Returning cruiserweight talent Isaac Chamberlain has entrusted new manager-promoter Mick Hennessy with the task of transforming his unquestioned talent into major titles.
The smooth and silky Chamberlain, still only 26, has been dormant for 22 months waiting for a promotional contract to extinguish. Now, clear of thought and fast galloping towards his physical peak, the Brixton battleship is fully primed to produce on his world class potential.
He makes his long awaited return tomorrow night in Redditch at a TV studio against Wolverhampton’s ‘Bull’ Antony Woolery who has had a month to prepare for Chamberlain and is intent on causing an upset.
‘I suffered contractual problems, broken promises. I was given ‘take it or leave it’ ultimatums so told them to shove it!’ states the strong but stylish south Londoner who has triumphed in all but one of his 11 paid starts.
‘While I want to be the best I can be, I refuse to be used as a pawn. In the past, I’ve headlined at the O2 Arena. I sell tickets.
‘But Mick (Hennessy) has a great plan for me. There’s real structure and now I’m so motivated. He speaks about potentially four fights this year, starting with an eight rounder live on Channel Five on 22nd August, then a 10 rounder a fortnight after.’
Despite nominal amateur experience ‘IC’ made a fast and favourable impression after storming the pro scene in January 2015. Within 15 months, he’d smashed 6-0 Ilkeston prospect Russ Henshaw in six, then ascended to the Southern Area throne in his next (sixth) start after what trade paper Boxing News dubbed ‘a hellacious struggle’ with Canning Town antagonist Wadi Camacho (WPTS10).
Alas, Isaac’s rise stalled when at just 23, he topped the bill at the O2 Arena against 2016 Olympian and future European czar Lawrence Okolie in early 2018 that resulted in his first career loss on points.
‘I believe everything happens for a reason,’ he says.
‘I was meant to lose to Okolie because of my (in)experience. Before, other people controlled everything. The loss taught me I had to take control and responsibility for my own career.’
Though the ‘Gloves Up, Knives Down’ ambassador’s ring CV lists just 11 starts in over five and a years among the paid brigade, it belies the Londoner’s true ring experience.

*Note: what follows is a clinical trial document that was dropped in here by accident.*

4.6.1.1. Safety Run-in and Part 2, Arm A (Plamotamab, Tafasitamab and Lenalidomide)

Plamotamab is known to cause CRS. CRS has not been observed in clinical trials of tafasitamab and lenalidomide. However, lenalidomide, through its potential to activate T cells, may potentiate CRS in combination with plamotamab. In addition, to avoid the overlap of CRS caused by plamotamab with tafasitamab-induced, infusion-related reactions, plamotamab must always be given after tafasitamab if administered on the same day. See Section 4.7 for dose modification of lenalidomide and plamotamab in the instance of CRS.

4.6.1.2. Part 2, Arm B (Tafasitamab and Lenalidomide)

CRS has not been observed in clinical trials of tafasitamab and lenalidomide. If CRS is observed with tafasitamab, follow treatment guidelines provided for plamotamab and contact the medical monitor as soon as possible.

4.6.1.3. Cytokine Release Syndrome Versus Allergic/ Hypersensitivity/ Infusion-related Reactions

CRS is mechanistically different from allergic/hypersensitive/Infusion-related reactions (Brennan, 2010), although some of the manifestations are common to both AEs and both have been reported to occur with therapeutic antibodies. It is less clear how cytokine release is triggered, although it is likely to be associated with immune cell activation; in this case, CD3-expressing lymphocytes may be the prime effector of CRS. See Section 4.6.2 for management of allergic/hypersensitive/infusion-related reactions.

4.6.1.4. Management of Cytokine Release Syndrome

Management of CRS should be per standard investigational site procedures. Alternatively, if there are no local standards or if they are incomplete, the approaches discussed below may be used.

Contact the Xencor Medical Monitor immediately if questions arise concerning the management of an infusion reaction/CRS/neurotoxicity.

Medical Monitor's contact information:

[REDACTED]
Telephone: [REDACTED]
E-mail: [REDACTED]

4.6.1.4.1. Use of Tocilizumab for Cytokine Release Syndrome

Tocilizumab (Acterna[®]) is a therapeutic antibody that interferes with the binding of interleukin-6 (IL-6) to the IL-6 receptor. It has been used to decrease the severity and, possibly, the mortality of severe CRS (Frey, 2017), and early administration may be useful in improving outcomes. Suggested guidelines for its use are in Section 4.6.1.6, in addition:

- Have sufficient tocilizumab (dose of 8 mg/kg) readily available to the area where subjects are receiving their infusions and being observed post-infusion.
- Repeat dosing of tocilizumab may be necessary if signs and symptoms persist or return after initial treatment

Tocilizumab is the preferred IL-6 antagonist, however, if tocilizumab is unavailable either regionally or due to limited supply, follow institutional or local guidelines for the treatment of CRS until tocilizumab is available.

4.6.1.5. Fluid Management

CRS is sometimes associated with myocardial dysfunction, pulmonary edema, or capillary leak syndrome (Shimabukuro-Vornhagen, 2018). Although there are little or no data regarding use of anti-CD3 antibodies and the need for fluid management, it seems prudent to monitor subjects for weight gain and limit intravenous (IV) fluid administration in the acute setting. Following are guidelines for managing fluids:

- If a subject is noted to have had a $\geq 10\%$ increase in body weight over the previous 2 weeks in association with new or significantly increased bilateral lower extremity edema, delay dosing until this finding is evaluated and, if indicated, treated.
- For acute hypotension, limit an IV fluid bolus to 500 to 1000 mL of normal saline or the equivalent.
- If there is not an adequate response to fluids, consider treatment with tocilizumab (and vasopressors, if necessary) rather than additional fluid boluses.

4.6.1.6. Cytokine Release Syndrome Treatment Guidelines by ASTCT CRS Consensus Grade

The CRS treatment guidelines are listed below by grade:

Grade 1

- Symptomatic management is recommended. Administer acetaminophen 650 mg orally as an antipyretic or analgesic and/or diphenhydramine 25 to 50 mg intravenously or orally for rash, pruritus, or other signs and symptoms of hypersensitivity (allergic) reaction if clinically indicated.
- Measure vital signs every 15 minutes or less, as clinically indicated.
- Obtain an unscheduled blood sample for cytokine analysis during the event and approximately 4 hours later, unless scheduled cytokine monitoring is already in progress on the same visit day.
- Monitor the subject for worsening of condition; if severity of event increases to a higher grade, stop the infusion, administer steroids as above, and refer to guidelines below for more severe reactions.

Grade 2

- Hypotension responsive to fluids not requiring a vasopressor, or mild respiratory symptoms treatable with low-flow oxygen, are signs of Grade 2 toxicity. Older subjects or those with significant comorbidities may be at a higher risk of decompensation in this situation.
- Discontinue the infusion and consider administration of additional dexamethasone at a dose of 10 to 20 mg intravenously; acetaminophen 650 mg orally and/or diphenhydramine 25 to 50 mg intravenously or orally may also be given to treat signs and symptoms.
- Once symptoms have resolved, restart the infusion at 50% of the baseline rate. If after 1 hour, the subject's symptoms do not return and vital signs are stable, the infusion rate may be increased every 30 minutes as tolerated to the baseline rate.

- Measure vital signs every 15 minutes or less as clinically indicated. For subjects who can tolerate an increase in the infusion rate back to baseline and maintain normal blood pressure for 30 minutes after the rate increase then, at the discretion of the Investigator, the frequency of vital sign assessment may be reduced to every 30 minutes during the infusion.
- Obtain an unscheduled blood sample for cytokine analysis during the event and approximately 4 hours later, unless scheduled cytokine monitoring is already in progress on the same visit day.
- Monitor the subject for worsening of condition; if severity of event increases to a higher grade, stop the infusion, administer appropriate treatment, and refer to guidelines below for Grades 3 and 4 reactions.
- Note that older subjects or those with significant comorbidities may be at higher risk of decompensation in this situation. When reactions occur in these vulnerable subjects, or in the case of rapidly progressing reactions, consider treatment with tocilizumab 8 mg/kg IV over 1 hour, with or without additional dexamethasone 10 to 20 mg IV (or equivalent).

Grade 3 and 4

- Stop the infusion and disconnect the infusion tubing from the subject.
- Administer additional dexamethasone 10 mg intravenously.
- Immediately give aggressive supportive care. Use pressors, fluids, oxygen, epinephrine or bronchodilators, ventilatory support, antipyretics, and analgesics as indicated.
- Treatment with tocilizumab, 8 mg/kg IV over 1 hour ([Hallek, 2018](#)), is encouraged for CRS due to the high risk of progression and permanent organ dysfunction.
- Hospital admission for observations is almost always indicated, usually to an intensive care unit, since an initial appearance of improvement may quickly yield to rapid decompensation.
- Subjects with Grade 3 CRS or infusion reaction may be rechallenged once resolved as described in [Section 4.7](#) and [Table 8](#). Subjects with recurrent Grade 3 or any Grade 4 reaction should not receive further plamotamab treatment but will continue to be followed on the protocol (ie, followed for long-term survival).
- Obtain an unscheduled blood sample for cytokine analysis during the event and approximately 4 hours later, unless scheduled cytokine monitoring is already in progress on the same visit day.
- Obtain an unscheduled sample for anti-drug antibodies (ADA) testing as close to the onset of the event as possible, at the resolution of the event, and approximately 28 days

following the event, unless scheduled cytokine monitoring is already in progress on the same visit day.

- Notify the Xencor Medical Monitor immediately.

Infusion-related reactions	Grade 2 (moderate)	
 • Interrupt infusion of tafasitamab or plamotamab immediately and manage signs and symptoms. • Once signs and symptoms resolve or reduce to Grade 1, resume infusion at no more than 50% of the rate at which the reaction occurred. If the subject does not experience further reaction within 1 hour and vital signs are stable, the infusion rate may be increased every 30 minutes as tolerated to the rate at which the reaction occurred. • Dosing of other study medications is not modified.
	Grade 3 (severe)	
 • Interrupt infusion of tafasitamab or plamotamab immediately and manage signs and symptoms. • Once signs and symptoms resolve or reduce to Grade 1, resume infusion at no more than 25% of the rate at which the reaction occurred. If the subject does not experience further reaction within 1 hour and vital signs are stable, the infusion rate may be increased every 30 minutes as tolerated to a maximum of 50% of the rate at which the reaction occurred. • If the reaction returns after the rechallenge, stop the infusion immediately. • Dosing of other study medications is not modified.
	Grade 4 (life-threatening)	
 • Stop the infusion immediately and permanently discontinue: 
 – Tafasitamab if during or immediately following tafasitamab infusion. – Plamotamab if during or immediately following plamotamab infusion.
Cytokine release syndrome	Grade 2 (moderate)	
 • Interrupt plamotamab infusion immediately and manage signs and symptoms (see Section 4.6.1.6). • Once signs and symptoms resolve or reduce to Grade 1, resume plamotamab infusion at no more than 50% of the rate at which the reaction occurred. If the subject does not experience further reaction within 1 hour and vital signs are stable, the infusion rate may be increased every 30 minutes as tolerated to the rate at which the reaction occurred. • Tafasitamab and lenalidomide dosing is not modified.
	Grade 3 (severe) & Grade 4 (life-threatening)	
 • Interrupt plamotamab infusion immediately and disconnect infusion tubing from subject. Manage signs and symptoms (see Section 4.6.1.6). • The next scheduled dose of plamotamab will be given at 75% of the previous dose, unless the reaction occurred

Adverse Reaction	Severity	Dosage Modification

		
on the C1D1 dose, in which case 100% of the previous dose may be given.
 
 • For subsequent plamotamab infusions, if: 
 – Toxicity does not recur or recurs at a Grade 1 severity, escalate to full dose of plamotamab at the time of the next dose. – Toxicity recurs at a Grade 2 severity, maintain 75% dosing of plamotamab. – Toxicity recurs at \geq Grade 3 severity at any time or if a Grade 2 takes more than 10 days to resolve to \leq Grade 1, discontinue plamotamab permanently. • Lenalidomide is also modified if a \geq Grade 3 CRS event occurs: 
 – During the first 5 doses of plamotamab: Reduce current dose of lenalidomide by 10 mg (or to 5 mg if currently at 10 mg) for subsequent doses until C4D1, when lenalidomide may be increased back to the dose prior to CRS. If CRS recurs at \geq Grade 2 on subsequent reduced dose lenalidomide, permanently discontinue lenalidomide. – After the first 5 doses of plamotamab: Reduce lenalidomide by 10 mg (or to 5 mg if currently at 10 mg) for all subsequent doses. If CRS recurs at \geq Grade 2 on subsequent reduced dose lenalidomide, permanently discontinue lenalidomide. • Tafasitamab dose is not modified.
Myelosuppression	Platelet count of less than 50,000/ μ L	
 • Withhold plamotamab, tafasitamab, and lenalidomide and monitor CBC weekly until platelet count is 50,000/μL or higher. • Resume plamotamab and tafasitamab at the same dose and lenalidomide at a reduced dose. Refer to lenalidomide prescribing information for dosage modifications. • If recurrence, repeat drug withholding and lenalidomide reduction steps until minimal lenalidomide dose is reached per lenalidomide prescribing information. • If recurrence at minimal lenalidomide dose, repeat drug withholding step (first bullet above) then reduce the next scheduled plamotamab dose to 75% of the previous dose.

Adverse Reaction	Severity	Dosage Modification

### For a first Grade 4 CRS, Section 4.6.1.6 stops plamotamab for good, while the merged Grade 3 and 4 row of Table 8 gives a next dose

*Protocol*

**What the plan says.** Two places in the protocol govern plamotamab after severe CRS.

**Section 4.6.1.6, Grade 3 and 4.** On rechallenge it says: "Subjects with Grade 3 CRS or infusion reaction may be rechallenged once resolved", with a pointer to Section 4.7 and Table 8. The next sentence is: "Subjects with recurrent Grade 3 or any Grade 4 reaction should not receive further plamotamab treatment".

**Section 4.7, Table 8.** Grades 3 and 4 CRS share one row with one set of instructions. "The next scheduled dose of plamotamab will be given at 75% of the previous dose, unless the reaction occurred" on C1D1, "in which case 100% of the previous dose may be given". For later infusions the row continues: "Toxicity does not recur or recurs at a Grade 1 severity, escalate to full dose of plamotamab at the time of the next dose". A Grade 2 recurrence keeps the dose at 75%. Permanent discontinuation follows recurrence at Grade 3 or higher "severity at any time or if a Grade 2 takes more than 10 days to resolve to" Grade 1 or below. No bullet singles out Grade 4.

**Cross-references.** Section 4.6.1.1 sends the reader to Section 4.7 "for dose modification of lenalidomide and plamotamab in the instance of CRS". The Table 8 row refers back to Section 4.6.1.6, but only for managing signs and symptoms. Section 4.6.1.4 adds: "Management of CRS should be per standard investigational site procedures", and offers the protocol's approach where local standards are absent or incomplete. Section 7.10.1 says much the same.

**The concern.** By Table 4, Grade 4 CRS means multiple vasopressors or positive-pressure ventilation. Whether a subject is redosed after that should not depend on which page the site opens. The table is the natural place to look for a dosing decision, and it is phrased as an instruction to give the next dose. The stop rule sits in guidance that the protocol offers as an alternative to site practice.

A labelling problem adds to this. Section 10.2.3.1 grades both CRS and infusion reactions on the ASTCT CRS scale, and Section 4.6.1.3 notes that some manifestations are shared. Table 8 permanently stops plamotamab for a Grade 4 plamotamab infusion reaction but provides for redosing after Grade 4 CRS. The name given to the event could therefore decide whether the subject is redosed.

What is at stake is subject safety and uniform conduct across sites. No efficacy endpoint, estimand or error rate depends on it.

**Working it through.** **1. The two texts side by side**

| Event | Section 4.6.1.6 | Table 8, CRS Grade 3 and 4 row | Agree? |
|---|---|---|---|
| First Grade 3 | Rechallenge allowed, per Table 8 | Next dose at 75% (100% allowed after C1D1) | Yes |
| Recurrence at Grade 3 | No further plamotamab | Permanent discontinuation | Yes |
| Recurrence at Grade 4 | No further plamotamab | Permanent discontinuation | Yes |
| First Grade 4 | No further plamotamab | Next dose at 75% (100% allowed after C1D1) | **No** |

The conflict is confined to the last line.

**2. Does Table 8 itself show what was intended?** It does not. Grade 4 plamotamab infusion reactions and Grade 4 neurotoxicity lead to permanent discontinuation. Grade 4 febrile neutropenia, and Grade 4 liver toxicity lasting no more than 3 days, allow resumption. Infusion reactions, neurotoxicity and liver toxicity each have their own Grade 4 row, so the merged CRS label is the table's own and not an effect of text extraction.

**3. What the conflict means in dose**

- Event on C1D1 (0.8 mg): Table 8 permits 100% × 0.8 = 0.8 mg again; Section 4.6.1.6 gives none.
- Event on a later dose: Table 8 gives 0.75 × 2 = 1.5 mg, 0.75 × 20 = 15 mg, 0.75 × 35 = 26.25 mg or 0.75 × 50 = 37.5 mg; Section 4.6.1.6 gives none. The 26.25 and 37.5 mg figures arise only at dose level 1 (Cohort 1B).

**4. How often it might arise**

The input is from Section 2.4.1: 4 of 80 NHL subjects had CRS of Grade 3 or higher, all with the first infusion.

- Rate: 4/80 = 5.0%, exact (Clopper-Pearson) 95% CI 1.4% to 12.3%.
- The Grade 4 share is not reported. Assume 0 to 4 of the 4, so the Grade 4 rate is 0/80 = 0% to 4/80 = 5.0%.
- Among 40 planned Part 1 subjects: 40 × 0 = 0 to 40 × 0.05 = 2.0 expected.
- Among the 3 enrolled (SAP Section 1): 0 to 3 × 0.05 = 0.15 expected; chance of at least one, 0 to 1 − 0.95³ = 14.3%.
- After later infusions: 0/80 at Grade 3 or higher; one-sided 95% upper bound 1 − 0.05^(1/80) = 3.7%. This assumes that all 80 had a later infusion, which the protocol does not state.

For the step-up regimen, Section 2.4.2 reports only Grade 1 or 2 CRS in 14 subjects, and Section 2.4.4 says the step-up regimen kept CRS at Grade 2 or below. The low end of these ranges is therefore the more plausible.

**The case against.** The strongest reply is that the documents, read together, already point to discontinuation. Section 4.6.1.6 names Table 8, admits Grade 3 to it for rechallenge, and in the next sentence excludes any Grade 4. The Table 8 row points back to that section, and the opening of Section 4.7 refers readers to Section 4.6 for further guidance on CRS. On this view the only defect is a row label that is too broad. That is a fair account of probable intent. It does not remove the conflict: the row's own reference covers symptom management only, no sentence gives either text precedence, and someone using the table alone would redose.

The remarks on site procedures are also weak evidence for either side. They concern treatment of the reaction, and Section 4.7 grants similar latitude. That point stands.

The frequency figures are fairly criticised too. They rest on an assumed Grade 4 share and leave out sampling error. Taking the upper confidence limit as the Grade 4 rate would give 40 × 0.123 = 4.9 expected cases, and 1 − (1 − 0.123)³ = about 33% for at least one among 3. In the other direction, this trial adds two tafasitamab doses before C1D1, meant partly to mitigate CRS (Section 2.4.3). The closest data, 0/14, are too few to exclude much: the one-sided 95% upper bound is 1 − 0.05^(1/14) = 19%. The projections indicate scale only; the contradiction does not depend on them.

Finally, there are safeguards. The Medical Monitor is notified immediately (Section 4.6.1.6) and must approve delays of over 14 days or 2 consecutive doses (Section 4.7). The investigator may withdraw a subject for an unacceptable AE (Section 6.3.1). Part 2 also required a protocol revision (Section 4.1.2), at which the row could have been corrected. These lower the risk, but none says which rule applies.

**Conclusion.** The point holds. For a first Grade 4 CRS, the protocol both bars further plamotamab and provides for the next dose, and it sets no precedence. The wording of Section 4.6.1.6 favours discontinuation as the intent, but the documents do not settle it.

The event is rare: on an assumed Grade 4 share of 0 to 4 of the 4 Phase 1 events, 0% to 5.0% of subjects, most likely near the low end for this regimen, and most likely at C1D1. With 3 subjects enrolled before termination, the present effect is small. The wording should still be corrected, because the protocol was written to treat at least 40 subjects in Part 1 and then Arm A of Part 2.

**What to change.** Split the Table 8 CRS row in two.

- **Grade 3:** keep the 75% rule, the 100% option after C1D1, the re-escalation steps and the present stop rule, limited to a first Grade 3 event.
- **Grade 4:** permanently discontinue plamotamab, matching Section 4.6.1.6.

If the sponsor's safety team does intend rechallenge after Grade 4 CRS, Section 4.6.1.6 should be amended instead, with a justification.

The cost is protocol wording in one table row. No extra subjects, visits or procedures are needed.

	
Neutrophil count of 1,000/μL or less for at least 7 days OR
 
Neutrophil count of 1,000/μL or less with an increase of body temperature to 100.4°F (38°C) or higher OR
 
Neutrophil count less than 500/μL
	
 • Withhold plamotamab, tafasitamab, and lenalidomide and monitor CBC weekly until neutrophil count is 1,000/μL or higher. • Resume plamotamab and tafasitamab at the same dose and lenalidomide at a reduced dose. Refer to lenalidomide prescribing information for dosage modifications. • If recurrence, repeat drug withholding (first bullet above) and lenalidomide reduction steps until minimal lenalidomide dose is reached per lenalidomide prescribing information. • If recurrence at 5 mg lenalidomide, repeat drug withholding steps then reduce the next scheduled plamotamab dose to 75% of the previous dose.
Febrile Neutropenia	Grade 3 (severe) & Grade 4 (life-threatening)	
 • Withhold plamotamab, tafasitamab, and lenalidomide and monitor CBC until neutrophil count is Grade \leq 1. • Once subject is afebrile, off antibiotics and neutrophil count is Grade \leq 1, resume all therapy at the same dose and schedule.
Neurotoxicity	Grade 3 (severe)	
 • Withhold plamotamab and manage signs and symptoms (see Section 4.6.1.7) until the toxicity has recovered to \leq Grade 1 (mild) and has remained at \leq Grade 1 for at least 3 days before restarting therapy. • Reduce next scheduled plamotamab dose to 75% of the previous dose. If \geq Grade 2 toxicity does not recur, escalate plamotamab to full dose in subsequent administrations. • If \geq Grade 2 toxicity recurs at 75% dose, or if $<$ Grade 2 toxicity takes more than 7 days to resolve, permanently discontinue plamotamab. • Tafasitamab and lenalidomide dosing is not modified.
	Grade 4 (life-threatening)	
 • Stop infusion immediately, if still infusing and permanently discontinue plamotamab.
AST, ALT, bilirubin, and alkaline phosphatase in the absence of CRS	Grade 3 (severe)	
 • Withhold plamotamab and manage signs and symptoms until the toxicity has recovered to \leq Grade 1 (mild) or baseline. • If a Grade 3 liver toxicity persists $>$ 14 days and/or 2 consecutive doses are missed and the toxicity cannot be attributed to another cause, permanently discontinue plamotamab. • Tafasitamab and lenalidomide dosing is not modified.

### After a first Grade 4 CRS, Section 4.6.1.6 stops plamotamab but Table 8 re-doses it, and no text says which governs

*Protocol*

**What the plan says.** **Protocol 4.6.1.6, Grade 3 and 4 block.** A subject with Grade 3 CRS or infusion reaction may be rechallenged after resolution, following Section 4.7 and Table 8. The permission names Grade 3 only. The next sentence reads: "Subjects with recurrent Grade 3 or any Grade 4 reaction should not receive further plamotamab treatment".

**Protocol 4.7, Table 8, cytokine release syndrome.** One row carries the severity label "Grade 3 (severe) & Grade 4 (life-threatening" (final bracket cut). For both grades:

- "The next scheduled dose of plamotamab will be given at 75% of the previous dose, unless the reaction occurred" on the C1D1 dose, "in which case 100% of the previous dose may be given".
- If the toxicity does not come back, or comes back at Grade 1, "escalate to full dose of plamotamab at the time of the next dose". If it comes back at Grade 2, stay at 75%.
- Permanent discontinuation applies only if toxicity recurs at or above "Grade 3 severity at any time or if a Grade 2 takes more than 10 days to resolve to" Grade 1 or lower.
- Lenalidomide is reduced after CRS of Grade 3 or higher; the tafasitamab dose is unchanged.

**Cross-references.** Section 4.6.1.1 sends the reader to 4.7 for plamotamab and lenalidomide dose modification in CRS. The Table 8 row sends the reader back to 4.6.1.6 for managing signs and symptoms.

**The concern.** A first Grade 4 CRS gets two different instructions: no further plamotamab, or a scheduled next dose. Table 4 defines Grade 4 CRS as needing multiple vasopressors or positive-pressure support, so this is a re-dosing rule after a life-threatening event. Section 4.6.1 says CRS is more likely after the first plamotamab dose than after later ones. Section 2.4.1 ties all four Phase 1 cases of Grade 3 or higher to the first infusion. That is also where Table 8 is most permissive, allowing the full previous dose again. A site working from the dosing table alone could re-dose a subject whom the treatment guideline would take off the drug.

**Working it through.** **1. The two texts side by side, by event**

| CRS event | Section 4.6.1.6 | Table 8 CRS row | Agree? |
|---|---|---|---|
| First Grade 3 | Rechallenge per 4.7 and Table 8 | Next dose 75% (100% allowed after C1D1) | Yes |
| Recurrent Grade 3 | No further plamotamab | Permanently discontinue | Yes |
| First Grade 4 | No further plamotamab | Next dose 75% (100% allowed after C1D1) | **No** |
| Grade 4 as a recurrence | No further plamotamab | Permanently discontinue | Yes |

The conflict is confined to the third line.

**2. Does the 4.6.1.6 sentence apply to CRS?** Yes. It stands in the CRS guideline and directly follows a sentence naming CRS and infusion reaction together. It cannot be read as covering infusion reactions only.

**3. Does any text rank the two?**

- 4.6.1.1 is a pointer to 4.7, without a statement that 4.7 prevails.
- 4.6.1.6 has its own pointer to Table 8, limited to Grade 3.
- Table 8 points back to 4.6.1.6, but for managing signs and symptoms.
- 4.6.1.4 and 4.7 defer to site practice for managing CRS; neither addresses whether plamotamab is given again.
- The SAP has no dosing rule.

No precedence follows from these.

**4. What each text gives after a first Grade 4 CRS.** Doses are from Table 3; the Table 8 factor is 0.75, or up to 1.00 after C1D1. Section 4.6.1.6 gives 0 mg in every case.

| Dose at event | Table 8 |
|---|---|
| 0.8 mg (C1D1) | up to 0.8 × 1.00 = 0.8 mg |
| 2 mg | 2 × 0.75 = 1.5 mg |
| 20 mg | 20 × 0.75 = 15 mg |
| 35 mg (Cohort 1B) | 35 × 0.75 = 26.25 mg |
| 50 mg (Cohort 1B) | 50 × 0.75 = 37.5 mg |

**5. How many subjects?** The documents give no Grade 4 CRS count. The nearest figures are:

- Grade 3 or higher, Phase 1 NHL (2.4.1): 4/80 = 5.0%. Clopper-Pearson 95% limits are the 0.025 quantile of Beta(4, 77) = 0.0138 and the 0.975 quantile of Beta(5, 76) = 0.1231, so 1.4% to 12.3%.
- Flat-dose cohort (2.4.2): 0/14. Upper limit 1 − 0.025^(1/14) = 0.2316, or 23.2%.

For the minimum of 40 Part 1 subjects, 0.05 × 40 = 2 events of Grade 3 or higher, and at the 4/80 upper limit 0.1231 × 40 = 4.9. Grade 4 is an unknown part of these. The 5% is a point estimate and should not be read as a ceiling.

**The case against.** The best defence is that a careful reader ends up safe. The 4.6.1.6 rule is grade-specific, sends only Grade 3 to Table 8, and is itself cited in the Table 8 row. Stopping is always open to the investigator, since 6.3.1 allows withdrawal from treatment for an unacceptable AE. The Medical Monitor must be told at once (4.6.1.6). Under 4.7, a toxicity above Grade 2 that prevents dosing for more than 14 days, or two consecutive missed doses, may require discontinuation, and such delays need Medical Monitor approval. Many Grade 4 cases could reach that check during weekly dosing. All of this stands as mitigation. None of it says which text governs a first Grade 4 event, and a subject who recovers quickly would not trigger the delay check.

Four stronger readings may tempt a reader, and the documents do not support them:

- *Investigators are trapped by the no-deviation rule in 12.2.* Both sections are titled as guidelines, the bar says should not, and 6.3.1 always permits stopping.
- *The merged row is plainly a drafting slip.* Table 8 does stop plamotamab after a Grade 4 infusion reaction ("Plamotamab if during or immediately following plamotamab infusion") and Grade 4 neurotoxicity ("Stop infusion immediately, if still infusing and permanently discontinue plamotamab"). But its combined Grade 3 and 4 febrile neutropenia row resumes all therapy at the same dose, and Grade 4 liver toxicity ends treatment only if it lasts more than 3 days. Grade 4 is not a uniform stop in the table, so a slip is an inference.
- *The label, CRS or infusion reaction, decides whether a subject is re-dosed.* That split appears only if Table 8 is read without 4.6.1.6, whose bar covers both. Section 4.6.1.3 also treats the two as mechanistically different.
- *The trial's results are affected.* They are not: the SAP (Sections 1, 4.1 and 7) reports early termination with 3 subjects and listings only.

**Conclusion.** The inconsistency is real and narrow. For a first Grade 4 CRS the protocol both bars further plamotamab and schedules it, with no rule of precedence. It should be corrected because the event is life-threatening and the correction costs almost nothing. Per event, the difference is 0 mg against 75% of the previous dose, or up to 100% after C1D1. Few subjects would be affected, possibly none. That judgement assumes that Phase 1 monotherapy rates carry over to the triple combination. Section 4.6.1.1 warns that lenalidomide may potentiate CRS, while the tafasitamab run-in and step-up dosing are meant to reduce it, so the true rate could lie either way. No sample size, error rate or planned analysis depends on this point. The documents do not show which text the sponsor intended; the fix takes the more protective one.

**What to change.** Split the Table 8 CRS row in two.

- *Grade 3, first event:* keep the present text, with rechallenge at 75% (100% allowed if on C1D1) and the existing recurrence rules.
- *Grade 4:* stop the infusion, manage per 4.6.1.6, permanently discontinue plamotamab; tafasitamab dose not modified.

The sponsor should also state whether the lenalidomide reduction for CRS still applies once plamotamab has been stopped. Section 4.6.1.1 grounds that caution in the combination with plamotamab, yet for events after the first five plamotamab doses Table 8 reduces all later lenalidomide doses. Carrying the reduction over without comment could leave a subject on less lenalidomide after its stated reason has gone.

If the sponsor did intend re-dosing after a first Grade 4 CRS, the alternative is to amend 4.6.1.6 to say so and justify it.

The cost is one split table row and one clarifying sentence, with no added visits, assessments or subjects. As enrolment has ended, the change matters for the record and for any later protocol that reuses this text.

He explains: ‘I’ve sparred extensively with (ex WBC heavyweight boss Deontay) Wilder in Alabama, with (unified cruiser king Oleksandr) Usyk in the Ukraine, (Mateusz) Masternak in Poland, Mike Perez in Ireland….
‘I’ve also sparred AJ, Dillian (Whyte) many, many times over here. Above all, those spars built confidence that, at a very young age, 21, 22, I could mix it competitively with the best big fighting men on the planet whilst in an unfamiliar environment. That builds inner strength, mental strength.
‘I was always eager enough, humble enough, to learn and adapt but there were times when I’d outbox them because of my skills. Usyk, especially, was kind enough to give me pointers….until I became a bit too competitive with him!’
Such experiences, they say, can’t be bought, borrowed or stolen and they are sure to serve the south London ticket seller well when he finally returns to battle with just the Channel Five cameras reeling at a production studio in Redditch. And Chamberlain has developed itchy fists.
‘Through lockdown, I’ve been working out like there’s no tomorrow at the 12 Rounds Boxing gym in Clapham,’ he says.
‘I’m now trained by Rasel Hechadarria, a former coach with the Cuban national squad who is assisted by Bobby Miltiadous. Rasel has installed real rythym and flow into my boxing. He’s improved my distance, my co-ordination and my agility. Fans can expect a far smoother, sharper, more polished ‘IC’. He’s really worked on developing my eyes to anticipate opponents’ shots. I long to be great so I’m eager to learn.
‘I’m usually well supported so I’ve really no idea what to expect, fighting at an empty venue. But the way I’m feeling, physically and mentally, as soon as I touch them, I’ll get them out of there, and go home. I feel very confident in both our system and all the hard work I’ve put in. I aim to get the public on my side and be positioned to call the shots.’
Chamberlain’s comeback is sure to enrich a domestic 200lb duchy that, in addition to the undefeated and world ranked Okolie, includes British boss Richard Riakporpe (11-0), Commonwealth king Chris Billam-Smith (10-1), English champ Deion Jumah (13-0), Tommy McCarthy (16-2), Jack Massey (16-1) and Mikael Lawal (12-0). All are matches to salivate over.
‘If it makes sense, I’ll fight any of those named. In time, I’m gonna smash ‘em all out of the park!’ concludes confident Chamberlain.
‘Boxing is a business and if you’re disciplined, live the life, there’s no reason to be running away from anyone but, honestly, I’m more focussed on my own progression as a fighter than the others.
‘Riakporhe is a very good friend from our days training together under Ted and I’ve already beaten two Commonwealth champions (Camacho and Watkins).
‘It’s all up to Mick. I think he’s looking more at an international belt to get me going, increase my appeal to the casual fan. Basically, whatever can fast track me to a world title. That’s the dream.’